Tena koe te whanau o Te Kura a Rohe o Whaingaroa
Greetings to all of our whanau and to our students.
This week we have sent out a questionnaire from the student media team at school which we hope each family will complete and return so that we can move forward with the community and students advise. It is a very brief survey and I thank you in advance for completing, and returning them to the classroom teacher, they are due back to kura next Wednesday.
Due to unforeseen whanau circumstances, Whaea Tracy will not be able to complete this term as Long Term Reliever for E2. We acknowledge her support of our kura and thank her for her mahi during her time with us.
We welcome Whaea Hope Didsbury, who steps in as Long Term Reliever – Classroom Teacher, for the remaining 5 weeks of Term 2.
Whaea Chanel has resigned from the position of classroom teacher in Te Roopu Aroha ki te Reo, though you will still see her around kura continuing with the after school kapahaka. I know folk are delighted that she is still to be working with our students in this capacity and we thank her.
The Year 7-8s have set the target to walk the equivalent of the length of New Zealand today (Friday 8), we wish them well. The sun is shining, and I’m sure everyone will enjoy the day and reach the target of over 6000 laps to be walked!
The school break is coming up fast and I would like you to encourage seniors to be ensuring that they finish their mahi and have it handed in for assessments before the break so that it can be marked and recorded. If you cannot get past mono syllable answers then feel very free to contact the school re their obligations
Hikoi Aotearoa is being walked today, in this glorious sunshine. It’s a beautiful sight to see our students, parents and teachers all walking together to achieve the distance of Aotearoa.
A Few Words
Out of the mouths of babes. Today I was sitting in my office and overheard a student calling her mother on the phone. There was an element of urgency in her voice as she explained that she had come first in the ‘Junior Tough Guy and Gal’ mud challenge. Known as NZ’s biggest mud run series, it seeks to push individual boundaries in a fun environment. I could hear the response from mum through the phone seeking clarification.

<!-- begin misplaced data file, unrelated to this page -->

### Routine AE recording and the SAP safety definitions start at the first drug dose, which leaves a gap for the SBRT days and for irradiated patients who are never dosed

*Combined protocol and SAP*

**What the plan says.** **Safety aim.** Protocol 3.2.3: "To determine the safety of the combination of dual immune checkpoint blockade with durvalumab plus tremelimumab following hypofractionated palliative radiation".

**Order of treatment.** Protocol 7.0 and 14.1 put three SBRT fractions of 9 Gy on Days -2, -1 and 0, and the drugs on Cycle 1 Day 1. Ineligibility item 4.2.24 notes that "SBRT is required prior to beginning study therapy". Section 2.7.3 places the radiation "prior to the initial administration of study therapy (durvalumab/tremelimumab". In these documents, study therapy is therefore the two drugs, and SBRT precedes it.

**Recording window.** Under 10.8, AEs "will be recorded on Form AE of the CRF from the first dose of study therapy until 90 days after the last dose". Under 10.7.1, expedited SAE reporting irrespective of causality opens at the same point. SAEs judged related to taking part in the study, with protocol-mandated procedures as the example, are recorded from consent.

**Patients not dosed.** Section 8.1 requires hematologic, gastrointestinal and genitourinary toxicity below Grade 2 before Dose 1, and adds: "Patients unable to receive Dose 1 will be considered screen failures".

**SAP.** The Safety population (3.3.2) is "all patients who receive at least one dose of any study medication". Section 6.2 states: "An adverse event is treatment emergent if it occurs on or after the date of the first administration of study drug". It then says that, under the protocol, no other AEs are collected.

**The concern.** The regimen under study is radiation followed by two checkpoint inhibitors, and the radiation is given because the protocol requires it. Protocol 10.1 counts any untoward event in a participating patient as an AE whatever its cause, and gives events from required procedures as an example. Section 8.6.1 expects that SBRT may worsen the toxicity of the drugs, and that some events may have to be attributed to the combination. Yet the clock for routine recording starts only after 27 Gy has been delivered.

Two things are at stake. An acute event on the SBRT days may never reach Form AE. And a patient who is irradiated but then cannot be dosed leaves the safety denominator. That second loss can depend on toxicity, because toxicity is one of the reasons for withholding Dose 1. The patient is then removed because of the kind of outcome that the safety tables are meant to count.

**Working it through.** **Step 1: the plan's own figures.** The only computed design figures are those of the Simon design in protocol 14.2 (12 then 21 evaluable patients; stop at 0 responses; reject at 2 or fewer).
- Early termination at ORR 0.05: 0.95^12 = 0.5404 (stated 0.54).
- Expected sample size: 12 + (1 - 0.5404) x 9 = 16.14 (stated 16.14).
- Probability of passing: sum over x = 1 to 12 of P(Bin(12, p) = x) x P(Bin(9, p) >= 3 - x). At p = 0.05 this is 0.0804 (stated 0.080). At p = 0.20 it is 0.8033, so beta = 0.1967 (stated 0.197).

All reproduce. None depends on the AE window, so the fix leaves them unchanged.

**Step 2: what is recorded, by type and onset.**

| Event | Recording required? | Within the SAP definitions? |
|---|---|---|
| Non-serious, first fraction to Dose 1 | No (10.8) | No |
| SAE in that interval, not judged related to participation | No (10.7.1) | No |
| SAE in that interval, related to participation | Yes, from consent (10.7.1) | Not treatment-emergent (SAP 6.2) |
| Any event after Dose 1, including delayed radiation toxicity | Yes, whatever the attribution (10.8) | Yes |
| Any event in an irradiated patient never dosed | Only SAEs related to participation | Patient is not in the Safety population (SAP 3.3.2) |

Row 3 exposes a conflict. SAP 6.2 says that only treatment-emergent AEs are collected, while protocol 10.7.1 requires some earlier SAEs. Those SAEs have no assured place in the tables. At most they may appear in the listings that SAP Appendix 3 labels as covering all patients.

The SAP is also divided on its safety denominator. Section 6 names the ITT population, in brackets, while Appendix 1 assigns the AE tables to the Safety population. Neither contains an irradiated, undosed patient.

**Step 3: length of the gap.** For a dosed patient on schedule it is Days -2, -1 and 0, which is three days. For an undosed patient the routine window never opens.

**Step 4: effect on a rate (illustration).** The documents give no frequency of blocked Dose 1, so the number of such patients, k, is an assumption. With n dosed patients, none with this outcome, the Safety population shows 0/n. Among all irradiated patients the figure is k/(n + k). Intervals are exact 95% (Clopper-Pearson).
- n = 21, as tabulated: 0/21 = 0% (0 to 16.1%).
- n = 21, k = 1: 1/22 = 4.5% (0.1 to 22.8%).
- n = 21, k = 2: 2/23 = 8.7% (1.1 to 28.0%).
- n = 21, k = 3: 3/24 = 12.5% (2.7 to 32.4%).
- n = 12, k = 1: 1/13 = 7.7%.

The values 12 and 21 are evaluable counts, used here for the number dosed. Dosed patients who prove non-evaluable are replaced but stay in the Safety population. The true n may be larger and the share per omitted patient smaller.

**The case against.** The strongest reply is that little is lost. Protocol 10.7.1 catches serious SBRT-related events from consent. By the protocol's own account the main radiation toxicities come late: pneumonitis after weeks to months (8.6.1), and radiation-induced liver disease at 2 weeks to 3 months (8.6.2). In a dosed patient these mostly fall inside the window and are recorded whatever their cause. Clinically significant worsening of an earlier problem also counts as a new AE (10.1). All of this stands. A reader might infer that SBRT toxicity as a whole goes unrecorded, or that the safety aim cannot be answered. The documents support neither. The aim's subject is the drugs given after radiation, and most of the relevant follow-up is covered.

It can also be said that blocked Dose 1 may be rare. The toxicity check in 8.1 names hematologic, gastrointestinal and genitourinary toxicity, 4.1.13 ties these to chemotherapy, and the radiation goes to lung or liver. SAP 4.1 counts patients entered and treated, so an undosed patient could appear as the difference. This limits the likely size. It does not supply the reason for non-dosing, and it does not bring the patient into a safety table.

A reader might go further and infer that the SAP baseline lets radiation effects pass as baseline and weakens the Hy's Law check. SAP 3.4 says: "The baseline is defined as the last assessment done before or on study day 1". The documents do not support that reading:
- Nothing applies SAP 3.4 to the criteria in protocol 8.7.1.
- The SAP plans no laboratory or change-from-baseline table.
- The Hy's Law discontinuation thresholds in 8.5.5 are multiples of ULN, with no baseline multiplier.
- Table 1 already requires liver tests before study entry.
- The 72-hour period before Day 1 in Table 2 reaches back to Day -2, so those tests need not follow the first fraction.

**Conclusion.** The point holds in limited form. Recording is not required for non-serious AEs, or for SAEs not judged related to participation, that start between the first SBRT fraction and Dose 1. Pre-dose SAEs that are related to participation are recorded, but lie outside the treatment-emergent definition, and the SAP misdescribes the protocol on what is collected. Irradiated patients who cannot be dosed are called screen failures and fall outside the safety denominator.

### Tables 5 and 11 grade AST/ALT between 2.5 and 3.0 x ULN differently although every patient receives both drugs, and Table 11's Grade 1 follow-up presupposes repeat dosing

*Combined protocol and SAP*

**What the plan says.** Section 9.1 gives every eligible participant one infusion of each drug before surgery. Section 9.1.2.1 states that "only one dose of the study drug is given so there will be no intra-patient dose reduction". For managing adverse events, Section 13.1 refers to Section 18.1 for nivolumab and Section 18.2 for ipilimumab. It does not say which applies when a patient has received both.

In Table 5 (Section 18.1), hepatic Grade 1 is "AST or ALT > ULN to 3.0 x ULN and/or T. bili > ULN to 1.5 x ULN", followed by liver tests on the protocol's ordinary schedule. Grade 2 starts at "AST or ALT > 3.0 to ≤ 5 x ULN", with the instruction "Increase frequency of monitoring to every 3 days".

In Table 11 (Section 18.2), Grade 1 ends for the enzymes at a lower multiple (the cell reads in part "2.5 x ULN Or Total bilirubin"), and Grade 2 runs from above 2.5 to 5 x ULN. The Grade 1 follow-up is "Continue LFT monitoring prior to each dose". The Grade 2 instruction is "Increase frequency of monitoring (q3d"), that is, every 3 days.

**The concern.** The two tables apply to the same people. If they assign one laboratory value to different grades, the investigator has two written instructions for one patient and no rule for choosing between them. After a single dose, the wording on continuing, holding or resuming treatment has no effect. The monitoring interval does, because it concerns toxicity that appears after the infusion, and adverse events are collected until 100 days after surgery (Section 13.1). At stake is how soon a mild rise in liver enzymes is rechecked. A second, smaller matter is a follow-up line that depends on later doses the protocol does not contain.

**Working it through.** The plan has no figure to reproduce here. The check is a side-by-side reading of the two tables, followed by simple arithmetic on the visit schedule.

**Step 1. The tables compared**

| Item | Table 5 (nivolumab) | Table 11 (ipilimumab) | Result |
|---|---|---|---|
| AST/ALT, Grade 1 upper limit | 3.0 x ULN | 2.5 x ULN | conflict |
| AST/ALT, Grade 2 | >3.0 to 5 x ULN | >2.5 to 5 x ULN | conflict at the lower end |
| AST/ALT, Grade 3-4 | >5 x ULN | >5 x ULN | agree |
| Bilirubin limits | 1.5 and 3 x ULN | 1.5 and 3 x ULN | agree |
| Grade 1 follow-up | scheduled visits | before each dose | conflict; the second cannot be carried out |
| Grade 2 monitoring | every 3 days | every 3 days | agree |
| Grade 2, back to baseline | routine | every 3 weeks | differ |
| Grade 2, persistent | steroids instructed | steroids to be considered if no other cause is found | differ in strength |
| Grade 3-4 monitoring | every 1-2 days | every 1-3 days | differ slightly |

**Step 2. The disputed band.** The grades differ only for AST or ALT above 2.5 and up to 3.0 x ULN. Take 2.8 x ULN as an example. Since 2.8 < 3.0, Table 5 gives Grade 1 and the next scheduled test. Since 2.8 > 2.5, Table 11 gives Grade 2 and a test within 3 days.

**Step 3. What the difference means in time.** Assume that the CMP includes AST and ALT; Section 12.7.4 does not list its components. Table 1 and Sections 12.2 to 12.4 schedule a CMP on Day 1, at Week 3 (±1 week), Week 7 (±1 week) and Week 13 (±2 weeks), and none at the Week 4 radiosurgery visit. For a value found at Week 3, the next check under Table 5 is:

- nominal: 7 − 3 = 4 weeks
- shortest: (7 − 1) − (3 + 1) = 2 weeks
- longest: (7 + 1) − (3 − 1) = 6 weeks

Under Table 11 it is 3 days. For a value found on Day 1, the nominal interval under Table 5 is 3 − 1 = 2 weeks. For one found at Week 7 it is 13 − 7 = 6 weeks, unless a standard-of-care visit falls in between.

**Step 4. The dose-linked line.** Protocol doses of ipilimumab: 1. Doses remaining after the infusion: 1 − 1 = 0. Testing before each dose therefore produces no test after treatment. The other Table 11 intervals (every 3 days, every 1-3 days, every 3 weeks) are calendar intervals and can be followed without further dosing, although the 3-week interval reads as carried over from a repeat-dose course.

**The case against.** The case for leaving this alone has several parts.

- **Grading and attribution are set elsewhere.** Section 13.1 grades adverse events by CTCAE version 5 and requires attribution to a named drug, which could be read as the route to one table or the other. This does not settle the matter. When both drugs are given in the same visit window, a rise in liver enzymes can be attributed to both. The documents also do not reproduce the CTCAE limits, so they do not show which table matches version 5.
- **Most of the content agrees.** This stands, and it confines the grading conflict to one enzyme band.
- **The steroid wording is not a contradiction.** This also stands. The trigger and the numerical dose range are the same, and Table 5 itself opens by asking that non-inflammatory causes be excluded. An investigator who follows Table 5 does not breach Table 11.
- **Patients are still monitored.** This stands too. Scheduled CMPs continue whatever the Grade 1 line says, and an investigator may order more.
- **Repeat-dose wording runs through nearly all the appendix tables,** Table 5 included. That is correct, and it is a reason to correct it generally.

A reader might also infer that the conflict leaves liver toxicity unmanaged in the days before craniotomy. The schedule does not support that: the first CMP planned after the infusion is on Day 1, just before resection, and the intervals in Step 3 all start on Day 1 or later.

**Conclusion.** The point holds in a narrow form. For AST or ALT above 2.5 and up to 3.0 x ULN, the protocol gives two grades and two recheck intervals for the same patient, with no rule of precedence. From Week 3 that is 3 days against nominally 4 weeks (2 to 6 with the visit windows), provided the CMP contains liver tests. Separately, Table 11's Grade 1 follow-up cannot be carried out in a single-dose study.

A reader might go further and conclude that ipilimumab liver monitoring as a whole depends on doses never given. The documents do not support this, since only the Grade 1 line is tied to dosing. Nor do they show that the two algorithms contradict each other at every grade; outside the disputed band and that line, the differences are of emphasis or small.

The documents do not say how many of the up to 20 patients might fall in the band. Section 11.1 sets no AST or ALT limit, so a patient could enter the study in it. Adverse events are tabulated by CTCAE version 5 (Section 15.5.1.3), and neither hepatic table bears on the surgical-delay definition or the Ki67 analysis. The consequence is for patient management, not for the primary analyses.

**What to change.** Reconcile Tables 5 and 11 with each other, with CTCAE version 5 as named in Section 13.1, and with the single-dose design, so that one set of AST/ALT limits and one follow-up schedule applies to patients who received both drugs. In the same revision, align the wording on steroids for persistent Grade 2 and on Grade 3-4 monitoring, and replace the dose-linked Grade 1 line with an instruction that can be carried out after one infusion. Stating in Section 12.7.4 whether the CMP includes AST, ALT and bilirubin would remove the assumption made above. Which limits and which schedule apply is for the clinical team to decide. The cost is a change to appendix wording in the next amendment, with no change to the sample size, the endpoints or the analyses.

“They said it doesn’t matter where we come it was just about doing it. That’s just what they say. And then we ran. We ran 3k’s through mud and I was the first one who came in. I was the first girl out of all the girls. Mum you owe me $100… I’ll settle for $50 cash and a tub of ice cream.”
The excitement from this moko and the clear shock coming from the phone indicated perhaps a very large incentive had been part of an early morning drop off conversation. What I love about this moment is the share joy of success, the excitement to share with whanau and the satisfaction in meeting the challenges; that is of coming first, getting the $100 incentive and proving to herself and mum that she could actually achieve her goal.
I felt for this moko as she had excelled in this event yet was told just doing it was enough. For her, clearly not. Coming first was something she had strived for. And as much as the participation I spoke of in the last newsletter is important, so too is celebrating excellence. First place after a 3km run through mud and over obstacles on a cold day is an achievement. It is different to coming second or third, or completing the event. It is first. So congratulations Crystal for pushing your personal boundaries, motivated by incentives no doubt, but a reflection of what you can achieve when you set your mind to it.
Traditional Shotokan Karate-do Federation
Pictured is Kayla Stockman Bond with her merit award and gold medal after representing Raglan and competing in the TSKF Nationals in Turangi. On the left is her Sensei Maureen Stockman, and on the right is TSKF Federation Chief Mark Willis Shihan 9th Dan.
TSKF is Traditional Shotokan Karate-do Federation. We are a karate club, we train in the RAS gym on Tuesdays and Thursdays at 5.30. New members welcome, for enquires please phone Maureen 0220267383.
Boy Overboard By Arie Koning
– The Story –
Jamal is a soccer-loving boy living in Afghanistan with his parents and his little sister, Bibi. He has a dream. A dream to be a soccer player in the World Cup.
However, Afghanistan is at war, and that causes many problems. Bibi accidentally steps on a landmine early in the story, and Jamal has to risk his life to save her. That is not the end of the problems, though, as the families’ house gets blown up by the government. This boots the whole story up.
With no house and no place to live, Jamal’s Mum and Dad make the decision to become refugees and migrate to Australia. Jamal and his family hide in a truck, cross the border, and end up in a refugee camp. With nothing to sell or trade, they are stuck between a rock and a hard place. Fortunately, a kid named Omar meets up with Jamal, and they become friends, which brings some comfort to Jamal.